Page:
John Lynch Chief Investment Strategist, LPL Financial
Financial markets have had the roughest October in years as investors have grown wary over future corporate profits and the Federal Reserve’s (Fed) monetary policy plans. Even as markets fluctuate, we encourage investors to focus on the fundamentals. We remain optimistic on the U.S. economy, and we believe that continued solid growth would likely support corporate profits and asset prices.
Third-quarter gross domestic product (GDP) and the Fed’s Beige Book—both released last week—confirmed that the U.S. economy is on solid footing. Third quarter GDP, which grew 3.5%, topped the Bloomberg-surveyed economists’ median consensus forecast. While healthy growth remains the main story investors should focus on, there are signs that global trade tensions are having an impact on the global and U.S. economies. We continue to believe that the impact will be small relative to the overall impact of fiscal stimulus, but we are starting to see the effects of trade tensions appear in the hard economic data, particularly around business spending.
SOLID GROWTH OUTLOOK
GDP grew 3.5% last quarter, boosting average growth over the last two quarters to 3.9%, the strongest pace since 2014 [Figure 1]. Last quarter’s growth in output was driven by strong consumer spending, as well as the biggest contribution from private inventories in years. The strong undercurrent of consumer demand continues to drive the economy, aided by accelerating incomes and fiscal stimulus. Change in private inventories is typically a volatile component of output, so we wouldn’t be surprised to see some of this tailwind reverse and weigh on fourthquarter growth. However, other economic data support the trend of increasing inventories, and we interpret this as a positive sign for continued strong demand. Government spending’s contribution to third-quarter GDP was also higher than average, thanks to a surge in state and local expenditures.
While growth has been strong over the last several quarters, overall confidence has also been boosted by how steady the economy has been. U.S. GDP has grown at least 2% for six straight quarters, the first such streak since the first quarter of 2005.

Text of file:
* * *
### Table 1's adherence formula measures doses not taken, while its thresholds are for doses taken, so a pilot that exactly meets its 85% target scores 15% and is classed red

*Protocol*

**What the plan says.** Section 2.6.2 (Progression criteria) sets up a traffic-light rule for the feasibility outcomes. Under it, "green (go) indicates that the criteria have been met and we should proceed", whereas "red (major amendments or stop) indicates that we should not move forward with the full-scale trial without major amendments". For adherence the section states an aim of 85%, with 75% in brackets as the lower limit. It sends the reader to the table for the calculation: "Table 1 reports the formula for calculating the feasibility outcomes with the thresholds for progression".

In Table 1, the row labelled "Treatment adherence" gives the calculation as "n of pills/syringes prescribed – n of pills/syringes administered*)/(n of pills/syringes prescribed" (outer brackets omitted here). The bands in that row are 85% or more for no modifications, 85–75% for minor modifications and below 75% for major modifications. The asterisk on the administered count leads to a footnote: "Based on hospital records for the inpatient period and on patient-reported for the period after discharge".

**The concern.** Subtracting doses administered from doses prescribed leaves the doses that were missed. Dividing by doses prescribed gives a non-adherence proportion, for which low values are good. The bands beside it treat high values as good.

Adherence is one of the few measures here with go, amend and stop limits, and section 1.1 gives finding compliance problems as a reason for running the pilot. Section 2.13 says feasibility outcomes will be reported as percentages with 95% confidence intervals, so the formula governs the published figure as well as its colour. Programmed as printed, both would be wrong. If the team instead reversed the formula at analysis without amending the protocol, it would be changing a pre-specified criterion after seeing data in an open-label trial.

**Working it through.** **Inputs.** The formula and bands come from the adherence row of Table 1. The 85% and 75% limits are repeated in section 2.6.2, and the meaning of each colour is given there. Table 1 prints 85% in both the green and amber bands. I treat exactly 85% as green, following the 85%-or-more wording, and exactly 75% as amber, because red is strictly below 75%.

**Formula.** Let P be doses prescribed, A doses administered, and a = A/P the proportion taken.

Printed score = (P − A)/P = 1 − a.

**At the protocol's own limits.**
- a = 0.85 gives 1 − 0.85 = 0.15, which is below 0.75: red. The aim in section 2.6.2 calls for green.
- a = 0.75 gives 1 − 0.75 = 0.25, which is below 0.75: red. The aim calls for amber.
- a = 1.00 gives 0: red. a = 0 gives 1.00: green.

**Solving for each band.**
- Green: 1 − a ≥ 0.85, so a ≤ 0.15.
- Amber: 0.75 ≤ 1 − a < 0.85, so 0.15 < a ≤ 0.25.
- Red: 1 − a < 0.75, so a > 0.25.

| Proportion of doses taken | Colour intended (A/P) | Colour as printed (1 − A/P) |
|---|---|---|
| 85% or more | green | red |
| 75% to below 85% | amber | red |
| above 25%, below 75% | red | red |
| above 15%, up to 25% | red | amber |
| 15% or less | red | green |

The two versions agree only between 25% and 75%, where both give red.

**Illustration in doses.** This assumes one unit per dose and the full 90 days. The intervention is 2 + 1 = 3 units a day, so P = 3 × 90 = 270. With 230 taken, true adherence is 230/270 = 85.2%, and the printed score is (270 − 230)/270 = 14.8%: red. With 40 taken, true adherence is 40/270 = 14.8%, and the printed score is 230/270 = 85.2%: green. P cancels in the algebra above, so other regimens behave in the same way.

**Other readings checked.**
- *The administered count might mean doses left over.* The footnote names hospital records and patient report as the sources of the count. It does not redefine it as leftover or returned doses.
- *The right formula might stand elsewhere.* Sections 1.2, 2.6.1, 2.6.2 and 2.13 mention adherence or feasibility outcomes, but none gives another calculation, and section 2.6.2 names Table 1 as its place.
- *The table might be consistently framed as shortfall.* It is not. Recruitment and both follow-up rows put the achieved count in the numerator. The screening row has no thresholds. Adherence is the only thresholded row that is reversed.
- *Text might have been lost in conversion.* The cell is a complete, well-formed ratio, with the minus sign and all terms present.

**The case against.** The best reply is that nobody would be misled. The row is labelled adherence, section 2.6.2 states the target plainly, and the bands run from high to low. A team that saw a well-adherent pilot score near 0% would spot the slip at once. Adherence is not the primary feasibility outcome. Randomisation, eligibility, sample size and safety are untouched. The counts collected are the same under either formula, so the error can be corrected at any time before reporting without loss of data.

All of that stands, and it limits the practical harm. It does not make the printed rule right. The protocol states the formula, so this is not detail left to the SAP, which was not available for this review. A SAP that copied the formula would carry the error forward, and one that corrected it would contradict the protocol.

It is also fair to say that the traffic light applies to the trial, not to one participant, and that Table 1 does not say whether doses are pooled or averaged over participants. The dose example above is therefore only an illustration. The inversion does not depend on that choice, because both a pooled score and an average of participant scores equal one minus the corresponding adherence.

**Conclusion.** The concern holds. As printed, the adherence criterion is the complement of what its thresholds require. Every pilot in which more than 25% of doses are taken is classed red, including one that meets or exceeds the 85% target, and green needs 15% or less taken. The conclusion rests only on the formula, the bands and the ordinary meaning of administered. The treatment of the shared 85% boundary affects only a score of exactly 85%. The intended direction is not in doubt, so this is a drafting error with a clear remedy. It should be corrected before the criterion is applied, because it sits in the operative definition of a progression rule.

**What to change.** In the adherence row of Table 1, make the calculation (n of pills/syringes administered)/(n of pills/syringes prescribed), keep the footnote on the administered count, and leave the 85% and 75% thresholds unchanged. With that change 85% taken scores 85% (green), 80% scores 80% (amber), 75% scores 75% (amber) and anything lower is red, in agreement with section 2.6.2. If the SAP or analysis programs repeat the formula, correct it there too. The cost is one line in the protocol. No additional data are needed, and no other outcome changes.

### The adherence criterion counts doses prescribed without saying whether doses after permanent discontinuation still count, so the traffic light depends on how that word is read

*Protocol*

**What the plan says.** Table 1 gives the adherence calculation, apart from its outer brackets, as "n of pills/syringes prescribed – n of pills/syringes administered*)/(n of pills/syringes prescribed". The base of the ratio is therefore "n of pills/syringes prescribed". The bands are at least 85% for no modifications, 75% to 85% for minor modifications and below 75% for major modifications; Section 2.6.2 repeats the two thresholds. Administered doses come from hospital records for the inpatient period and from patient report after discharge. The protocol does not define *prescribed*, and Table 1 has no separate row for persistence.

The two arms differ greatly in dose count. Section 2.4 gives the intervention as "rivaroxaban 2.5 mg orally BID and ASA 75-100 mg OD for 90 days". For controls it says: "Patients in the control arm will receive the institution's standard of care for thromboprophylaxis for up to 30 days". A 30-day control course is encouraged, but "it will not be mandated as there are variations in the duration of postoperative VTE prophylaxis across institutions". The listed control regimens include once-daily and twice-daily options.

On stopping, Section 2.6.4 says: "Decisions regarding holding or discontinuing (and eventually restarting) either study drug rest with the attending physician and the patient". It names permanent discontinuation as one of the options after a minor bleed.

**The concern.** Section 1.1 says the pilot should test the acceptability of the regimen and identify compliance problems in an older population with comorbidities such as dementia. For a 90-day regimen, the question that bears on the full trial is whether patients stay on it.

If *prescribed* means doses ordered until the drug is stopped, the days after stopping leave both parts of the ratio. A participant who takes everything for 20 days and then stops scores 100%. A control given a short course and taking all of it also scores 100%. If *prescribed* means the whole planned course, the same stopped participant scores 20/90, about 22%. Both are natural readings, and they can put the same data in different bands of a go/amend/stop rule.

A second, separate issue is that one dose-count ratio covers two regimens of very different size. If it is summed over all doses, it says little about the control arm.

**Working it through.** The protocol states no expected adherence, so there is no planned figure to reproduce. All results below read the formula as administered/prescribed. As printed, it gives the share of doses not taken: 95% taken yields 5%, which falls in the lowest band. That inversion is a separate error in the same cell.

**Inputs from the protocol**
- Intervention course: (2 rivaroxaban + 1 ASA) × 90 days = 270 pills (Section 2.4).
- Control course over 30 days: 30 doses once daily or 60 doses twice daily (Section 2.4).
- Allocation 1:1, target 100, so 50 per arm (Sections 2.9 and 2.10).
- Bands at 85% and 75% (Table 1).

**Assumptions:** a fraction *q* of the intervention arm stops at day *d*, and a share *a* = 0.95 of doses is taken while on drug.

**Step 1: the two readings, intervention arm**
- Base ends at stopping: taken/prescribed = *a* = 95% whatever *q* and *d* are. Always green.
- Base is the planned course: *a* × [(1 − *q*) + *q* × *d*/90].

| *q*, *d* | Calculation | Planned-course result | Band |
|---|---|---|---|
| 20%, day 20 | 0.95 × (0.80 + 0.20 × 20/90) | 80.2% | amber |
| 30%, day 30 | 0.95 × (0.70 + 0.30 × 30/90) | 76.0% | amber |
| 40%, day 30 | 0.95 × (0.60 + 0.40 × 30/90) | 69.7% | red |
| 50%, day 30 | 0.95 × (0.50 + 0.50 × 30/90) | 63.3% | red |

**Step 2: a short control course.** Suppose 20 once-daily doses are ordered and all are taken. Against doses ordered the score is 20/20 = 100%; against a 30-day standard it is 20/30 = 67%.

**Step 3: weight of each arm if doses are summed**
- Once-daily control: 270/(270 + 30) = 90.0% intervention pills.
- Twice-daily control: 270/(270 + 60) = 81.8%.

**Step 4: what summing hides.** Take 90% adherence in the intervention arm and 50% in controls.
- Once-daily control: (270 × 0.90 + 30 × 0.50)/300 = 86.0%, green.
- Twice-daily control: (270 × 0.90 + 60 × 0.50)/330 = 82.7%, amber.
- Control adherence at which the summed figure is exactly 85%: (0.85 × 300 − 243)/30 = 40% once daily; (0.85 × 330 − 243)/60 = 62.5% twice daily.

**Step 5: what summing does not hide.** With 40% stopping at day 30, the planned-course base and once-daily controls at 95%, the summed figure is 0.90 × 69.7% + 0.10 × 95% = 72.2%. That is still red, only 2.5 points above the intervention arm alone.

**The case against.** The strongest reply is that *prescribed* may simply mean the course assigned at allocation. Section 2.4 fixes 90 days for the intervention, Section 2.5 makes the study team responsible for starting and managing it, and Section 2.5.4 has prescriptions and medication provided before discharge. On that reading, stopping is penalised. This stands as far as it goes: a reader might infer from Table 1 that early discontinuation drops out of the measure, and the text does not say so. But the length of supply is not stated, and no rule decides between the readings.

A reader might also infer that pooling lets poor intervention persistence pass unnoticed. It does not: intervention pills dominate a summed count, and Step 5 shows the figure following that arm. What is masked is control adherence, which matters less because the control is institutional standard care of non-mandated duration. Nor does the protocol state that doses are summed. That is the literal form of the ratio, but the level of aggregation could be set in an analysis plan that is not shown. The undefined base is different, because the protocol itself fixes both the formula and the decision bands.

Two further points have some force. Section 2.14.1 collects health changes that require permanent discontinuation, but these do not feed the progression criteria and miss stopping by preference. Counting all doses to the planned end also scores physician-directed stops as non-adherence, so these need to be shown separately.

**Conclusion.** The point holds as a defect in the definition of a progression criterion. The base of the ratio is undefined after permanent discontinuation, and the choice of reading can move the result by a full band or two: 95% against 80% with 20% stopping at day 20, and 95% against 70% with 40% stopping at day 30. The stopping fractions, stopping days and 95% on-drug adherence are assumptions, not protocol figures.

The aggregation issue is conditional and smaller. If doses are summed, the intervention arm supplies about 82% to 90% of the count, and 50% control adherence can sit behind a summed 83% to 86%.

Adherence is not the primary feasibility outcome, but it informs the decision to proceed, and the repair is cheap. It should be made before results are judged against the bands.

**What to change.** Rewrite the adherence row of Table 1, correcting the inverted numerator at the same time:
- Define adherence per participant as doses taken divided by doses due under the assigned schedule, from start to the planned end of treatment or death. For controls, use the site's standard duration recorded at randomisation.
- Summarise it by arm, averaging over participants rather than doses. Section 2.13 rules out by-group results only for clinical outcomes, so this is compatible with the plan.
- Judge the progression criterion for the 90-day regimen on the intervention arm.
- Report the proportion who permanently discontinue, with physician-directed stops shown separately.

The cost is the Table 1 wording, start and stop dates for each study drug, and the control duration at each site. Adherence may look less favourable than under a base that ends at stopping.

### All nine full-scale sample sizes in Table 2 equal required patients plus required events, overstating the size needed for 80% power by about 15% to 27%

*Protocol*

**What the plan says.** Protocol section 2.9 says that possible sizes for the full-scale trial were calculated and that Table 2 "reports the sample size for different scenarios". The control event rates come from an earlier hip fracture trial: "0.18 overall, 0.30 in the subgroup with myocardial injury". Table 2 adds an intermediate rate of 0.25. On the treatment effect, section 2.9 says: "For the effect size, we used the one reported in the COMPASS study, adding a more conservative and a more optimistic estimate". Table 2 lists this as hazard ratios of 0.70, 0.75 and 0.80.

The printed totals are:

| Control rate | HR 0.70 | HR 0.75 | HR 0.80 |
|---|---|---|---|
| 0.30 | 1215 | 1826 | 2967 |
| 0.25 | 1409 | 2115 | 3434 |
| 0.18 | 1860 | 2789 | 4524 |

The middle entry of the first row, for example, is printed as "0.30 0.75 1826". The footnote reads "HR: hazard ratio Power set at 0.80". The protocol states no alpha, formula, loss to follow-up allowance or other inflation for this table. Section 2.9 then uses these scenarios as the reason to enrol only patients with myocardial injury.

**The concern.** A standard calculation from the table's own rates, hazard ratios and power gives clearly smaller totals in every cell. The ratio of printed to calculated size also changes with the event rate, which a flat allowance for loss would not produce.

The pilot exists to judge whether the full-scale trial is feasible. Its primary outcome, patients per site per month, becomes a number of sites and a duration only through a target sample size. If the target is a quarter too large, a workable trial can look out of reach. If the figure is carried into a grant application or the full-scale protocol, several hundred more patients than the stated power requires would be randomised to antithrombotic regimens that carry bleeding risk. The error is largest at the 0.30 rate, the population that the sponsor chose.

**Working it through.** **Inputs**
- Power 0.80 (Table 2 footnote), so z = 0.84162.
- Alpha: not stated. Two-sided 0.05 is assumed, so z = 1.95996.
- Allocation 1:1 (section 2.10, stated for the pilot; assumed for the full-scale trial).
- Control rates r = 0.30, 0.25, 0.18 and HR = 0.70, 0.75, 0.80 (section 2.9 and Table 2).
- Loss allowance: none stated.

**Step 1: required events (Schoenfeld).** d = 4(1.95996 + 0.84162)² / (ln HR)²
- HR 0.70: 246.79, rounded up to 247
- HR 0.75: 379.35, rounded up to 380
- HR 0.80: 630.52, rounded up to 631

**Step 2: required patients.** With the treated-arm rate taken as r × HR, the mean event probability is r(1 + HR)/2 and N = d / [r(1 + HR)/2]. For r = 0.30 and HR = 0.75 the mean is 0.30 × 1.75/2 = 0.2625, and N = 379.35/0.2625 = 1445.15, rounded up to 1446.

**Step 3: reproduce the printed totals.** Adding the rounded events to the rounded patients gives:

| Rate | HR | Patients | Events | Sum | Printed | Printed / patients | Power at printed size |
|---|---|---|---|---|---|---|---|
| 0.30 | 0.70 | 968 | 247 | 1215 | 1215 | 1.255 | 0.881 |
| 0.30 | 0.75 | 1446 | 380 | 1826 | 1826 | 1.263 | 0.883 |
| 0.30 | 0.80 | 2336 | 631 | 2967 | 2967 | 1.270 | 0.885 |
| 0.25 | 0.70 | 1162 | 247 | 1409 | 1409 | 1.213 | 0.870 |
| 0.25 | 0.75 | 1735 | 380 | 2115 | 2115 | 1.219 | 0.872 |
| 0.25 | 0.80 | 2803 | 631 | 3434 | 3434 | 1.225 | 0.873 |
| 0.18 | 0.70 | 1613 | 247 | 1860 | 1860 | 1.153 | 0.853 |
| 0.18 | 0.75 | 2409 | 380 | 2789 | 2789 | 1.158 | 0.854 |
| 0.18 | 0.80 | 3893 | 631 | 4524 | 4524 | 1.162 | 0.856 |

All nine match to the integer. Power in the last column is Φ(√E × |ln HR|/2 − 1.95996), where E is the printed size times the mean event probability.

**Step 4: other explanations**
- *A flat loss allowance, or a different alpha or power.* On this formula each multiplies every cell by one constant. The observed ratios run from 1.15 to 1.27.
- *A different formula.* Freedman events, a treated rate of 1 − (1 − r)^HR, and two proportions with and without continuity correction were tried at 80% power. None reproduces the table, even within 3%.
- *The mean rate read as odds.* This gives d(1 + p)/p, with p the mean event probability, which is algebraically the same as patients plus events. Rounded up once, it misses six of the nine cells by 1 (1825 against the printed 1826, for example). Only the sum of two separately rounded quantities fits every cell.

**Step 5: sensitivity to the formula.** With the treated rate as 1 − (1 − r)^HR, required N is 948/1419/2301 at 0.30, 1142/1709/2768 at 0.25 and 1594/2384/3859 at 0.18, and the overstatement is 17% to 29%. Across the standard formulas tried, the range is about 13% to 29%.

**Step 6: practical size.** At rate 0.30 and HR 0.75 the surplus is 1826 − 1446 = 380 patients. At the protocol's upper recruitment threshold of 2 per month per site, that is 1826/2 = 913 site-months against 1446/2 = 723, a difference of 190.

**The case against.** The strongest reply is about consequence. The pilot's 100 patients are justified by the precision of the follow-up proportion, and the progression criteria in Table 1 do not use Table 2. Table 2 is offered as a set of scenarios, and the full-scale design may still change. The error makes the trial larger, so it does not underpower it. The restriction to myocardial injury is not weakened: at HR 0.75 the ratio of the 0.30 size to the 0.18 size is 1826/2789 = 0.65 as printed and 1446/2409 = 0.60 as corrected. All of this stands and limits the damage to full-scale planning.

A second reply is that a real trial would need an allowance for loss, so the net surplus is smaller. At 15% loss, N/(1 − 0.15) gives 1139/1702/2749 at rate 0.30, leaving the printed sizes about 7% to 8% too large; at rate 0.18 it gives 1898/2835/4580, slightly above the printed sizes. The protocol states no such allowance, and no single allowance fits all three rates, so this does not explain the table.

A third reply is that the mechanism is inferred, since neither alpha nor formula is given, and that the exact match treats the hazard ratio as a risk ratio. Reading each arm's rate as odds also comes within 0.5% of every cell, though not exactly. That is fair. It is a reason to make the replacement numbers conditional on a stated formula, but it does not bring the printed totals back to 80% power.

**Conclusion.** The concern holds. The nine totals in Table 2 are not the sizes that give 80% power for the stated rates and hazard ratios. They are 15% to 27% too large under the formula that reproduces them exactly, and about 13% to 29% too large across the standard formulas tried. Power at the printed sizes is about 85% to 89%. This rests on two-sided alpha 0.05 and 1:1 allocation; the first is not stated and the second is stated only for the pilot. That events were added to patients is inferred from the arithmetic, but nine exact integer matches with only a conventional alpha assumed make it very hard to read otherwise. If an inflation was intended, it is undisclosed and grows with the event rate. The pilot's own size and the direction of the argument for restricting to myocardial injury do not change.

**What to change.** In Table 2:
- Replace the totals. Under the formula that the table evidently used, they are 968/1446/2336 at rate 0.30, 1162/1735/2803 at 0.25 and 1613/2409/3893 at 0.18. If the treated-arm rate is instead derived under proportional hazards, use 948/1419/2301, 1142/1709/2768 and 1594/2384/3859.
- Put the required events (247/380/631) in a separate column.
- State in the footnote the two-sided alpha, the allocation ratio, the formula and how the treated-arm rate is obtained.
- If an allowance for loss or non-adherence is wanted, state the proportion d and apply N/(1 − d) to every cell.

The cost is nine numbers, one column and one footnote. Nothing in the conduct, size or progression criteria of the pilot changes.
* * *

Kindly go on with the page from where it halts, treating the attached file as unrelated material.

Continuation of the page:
The Fed’s latest Beige Book, which reflects data collected in the weeks before October 15, shows that Main Street’s outlook aligns with continued steady economic growth. The Beige Book is a qualitative assessment of the domestic economy and each of the 12 Fed districts that is prepared eight times per year. At LPL Research, we maintain a straightforward (but informative) indicator called the Beige Book Barometer (BBB), which measures the difference between the number of times the word “strong” or its variants appears in the Beige Book and the number of times the word “weak” or its variants appears. When the BBB is declining, it suggests the economy is deteriorating; when it’s advancing, it suggests the economy is improving.
The BBB’s headline reading was +76 in October, higher than a September reading of +71 and above its 12-month rolling average of +67 [Figure 2]. There were 95 strong words in the October Beige Book, the most in 18 months. Weak words ticked up to 19, the most since November 2017. However, weak words remain near expansion lows, reflecting a solid macroeconomic environment.
Although both reports showed solid growth, the underlying details hinted at areas of concern, primarily among U.S. businesses amid uncertainty from trade tensions and higher costs. The biggest drag on last quarter’s GDP was a decline in net exports, and both exports and imports were net drags on headline GDP for the first quarter since the fourth quarter of 2016. Business’s fixed investment contributed 0.1% to GDP, about 0.4% below its 3-year average contribution. These numbers are confirmed by recent data on orders and shipments of core capital goods, which, on a year-over-year basis, both slowed in September to levels not seen since 2014.